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A fax machine, short for facsimile machine, sends and receives document renderings. The sending machine transmits a graphic picture of one or more documents across telephone lines in the form of a data stream to be reconstructed by the receiving machine. Fax machines make it very easy to send paperwork across town, across the country, or even to another part of the world, all within seconds.
Today there are countless types of machines to choose from, but virtually all are "plain paper" faxes whose final product looks very much like a printed page. Contrast this to the past when early machines used special thermal paper rolls that were inconvenient, expensive, and didn't always make a good rendering of the faxed document. A "plain paper" fax uses standard copier paper and inking processes.
A natural progression in the evolution of fax machines was the multi-function machine. For example, most machines today have built-in voice mail and advanced handset features so that the telephone can serve as the main phone of a small office. The fax will distinguish between incoming modem calls and human calls, and will automatically answer faxed calls. Telephone features are generally highly configurable.
Another function common to virtually all models today is the ability to use the fax machine as a copier. Generally this is meant to be used for light-duty work as a convenience, and is not intended to take the place of a heavy-duty stand-alone copy machine. Many machines also integrate a scanner, eliminating yet another extra machine around the office or home, and many can function as printers. These models will usually have larger-capacity paper trays.
A brand name plain paper fax machine with basic integrated functionality -- fax, telephone and copy machine -- can start for as little as US$55, though price will depend on make, model and overall features. For example, a model with multiple telephone lines will cost a bit more, as will printer functionality. Also, a laser fax will be more expensive than a standard model, as will machines that can print in color.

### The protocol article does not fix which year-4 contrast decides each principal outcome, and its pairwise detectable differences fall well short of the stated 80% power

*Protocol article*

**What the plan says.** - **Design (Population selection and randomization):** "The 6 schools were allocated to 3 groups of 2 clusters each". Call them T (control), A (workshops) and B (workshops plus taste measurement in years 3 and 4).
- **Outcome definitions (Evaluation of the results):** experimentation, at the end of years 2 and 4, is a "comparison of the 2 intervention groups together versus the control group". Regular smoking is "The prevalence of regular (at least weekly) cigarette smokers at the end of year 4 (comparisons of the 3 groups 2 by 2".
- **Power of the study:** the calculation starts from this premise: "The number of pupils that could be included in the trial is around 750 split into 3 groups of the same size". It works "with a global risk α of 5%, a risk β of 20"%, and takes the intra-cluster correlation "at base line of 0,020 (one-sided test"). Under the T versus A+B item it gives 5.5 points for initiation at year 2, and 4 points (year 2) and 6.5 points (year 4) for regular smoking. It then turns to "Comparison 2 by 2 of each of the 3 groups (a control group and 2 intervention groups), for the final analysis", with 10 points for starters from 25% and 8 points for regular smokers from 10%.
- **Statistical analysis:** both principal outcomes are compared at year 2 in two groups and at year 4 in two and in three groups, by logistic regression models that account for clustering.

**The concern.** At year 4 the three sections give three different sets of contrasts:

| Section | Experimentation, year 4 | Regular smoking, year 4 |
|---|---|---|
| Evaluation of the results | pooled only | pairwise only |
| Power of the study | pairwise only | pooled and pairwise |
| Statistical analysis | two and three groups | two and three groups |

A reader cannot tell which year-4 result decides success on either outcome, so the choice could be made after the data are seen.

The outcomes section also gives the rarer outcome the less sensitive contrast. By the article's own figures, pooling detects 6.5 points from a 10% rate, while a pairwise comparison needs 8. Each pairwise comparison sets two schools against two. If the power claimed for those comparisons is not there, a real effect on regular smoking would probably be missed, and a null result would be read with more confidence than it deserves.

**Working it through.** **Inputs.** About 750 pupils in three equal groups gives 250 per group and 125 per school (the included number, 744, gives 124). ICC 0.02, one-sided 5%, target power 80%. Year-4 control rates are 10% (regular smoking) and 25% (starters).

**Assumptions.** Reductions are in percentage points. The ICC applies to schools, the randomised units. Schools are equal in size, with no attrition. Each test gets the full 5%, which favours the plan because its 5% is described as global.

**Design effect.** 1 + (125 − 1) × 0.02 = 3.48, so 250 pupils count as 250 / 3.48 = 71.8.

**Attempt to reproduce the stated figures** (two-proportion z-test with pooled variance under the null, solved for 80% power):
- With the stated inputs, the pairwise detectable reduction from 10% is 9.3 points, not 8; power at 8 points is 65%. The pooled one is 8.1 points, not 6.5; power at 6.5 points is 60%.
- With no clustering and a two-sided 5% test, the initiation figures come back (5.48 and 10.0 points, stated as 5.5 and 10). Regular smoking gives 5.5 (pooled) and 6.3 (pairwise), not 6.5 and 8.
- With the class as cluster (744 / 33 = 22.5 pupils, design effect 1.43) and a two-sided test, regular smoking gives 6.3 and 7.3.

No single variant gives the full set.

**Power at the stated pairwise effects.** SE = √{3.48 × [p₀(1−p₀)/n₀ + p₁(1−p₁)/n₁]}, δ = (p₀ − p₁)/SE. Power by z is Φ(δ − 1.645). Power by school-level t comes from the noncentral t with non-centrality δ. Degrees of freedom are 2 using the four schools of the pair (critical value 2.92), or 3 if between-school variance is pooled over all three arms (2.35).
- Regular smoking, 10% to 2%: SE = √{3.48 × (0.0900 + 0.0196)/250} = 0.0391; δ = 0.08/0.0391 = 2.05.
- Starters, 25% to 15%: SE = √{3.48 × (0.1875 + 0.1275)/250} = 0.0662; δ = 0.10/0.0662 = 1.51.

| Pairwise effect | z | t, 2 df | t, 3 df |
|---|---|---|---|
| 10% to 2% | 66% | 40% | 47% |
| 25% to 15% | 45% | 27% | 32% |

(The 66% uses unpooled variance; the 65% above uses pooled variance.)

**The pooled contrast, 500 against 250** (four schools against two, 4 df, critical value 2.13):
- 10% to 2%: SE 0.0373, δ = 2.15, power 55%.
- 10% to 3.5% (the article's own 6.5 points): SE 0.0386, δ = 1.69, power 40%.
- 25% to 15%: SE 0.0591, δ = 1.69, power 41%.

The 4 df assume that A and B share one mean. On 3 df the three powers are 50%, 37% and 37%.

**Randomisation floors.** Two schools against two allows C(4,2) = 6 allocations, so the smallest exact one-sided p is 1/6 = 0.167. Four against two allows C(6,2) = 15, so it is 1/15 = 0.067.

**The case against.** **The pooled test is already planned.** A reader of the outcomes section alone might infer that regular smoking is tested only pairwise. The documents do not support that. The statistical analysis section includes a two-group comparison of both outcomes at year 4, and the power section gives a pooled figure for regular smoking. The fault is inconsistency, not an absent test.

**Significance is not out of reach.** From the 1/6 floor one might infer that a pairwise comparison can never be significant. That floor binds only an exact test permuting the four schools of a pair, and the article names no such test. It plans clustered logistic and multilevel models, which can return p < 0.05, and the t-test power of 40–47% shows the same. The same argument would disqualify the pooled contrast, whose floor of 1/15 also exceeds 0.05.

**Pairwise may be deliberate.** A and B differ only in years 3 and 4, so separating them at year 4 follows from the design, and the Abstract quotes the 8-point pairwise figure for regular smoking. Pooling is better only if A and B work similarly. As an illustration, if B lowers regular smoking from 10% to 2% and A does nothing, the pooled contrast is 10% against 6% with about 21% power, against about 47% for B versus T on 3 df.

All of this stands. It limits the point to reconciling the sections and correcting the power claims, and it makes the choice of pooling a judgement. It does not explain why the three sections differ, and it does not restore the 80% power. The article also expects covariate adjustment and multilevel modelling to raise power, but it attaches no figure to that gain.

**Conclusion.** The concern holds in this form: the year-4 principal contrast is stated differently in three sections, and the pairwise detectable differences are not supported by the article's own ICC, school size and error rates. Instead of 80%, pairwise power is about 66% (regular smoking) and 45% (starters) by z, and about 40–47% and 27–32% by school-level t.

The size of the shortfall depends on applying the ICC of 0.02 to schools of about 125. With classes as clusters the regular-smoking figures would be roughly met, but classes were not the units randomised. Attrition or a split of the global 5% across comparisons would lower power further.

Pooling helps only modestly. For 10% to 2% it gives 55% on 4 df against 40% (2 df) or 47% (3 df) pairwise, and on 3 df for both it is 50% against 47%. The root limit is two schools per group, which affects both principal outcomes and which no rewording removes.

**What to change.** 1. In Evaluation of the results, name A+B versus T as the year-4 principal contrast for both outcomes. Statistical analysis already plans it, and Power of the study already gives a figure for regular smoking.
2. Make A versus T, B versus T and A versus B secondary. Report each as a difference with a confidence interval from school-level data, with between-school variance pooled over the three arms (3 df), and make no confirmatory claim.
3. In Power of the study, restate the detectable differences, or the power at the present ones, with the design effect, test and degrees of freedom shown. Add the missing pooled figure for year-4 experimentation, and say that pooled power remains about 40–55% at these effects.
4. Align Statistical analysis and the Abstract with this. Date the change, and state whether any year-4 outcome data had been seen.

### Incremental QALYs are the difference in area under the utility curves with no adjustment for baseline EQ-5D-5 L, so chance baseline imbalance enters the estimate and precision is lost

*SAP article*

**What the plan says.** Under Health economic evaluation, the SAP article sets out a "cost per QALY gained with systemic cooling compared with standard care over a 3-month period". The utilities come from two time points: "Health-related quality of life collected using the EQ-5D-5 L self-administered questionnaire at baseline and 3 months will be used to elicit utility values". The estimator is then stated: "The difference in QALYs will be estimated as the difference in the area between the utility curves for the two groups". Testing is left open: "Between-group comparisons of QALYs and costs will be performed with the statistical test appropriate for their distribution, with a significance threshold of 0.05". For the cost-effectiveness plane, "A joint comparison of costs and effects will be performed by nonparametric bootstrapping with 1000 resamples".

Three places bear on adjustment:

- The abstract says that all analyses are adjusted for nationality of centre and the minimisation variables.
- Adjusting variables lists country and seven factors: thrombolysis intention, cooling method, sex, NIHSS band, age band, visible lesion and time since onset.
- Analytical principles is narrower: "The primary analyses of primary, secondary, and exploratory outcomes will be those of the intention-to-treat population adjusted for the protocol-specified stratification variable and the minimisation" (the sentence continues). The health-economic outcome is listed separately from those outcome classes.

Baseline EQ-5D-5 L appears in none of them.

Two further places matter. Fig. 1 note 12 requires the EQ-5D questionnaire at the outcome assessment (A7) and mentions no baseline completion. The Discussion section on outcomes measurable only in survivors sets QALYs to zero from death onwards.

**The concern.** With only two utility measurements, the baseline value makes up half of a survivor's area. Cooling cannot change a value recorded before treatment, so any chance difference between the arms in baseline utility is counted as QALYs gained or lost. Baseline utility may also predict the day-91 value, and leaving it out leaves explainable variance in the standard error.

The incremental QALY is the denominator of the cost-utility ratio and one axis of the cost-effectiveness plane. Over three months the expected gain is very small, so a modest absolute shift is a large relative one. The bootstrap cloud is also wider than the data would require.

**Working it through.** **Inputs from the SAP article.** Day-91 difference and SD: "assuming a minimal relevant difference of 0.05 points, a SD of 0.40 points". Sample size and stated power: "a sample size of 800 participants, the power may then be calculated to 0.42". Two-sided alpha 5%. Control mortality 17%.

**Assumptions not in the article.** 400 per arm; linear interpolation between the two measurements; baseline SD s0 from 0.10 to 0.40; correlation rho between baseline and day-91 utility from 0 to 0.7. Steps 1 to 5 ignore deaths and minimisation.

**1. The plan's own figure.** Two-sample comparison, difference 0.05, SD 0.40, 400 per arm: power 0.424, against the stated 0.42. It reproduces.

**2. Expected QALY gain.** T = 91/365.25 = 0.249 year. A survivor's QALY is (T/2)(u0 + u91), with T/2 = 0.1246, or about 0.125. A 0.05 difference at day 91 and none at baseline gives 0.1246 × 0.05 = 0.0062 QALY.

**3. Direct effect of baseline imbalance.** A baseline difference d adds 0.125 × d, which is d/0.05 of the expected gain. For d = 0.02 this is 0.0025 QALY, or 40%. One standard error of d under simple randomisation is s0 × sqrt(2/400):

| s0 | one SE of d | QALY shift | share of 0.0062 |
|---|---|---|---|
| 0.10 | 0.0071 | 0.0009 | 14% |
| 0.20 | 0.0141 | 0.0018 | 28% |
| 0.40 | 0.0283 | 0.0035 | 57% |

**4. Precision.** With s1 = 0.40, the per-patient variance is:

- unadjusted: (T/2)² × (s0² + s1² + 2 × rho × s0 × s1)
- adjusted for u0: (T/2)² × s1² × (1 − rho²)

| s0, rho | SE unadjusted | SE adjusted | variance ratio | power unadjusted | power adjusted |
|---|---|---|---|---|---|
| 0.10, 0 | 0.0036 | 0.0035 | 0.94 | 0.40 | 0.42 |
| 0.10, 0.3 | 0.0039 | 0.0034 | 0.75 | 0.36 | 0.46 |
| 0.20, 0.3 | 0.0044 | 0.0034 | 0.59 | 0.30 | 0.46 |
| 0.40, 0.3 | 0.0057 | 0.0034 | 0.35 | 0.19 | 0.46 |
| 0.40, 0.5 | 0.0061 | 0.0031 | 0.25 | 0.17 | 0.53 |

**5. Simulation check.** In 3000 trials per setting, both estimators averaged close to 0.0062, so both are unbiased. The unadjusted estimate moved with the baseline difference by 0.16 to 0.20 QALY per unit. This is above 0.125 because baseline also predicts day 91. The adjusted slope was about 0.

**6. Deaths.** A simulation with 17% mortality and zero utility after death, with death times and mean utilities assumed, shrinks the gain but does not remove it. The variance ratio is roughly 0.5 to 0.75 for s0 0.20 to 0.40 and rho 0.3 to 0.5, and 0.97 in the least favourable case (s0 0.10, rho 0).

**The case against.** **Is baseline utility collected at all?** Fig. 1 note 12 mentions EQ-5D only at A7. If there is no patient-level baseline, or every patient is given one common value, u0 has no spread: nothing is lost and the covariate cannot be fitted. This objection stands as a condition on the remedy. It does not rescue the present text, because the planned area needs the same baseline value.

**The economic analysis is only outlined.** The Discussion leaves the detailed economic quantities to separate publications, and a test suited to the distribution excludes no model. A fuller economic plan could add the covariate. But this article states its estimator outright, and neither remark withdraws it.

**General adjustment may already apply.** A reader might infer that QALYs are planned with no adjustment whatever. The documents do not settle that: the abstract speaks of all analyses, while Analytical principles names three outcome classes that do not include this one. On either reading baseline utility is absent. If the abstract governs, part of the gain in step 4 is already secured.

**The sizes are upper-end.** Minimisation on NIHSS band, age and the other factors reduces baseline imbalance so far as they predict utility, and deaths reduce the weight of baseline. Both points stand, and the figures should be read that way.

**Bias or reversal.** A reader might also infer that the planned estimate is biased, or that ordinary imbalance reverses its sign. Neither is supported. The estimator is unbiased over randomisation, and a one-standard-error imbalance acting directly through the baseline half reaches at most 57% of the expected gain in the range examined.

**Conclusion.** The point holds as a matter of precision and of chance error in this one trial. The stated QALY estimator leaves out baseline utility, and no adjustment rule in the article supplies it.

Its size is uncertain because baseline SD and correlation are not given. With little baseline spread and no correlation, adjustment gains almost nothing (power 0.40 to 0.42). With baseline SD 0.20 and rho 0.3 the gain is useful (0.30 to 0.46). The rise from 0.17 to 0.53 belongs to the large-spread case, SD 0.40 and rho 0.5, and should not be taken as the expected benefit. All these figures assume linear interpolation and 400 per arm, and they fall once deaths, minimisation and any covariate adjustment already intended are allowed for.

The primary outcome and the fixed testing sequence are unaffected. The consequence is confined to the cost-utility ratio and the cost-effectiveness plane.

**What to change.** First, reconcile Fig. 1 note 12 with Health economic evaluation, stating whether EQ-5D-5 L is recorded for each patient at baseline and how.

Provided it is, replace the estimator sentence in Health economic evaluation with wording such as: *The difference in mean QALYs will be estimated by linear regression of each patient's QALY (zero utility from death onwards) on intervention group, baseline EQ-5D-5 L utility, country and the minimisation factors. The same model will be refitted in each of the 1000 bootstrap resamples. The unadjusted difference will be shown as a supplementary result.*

Some handy features to look for in fax machines include the ability to send faxes automatically in the middle of the night. This takes advantage of lower phone rates, handy for non-priority long distance faxing. Along with this comes a set number of pages the fax tray will hold. One tray might hold eight documents, while another model might hold thirty. The fax can be programmed to send so many pages to the first number, end the fax, dial a second number, send so many more documents from the tray, and so on.
The best way to pick the right fax is to take a good look at your needs. Decide which integrated functions are most needed, prioritize them, and make sure the model you choose can fulfill all of your needs in each of those areas. If a scanner is important, for example, what will you be scanning? Paper-feed fax machines with integrated scanners are great for scanning documents, but to scan pages from a book you will require a flatbed scanner to lay the book open. In the latter case, it may be easier to look for a scanner with integrated fax capability, rather than the other way around.
Thank goodness those old "thermal paper" machines became extinct years ago. It was not uncommon to have those mess up, leaving you with a garbled fax that wasn't saved anywhere.
Things are a lot better these days. At my office, I generally am alerted by email when a fax comes in and can pull up the fax on my computer and review it before deciding to print it. Saves me from wasting paper on junk faxes and keeps a copy of everything sent to me in case I need to reprint it or pull it up later.
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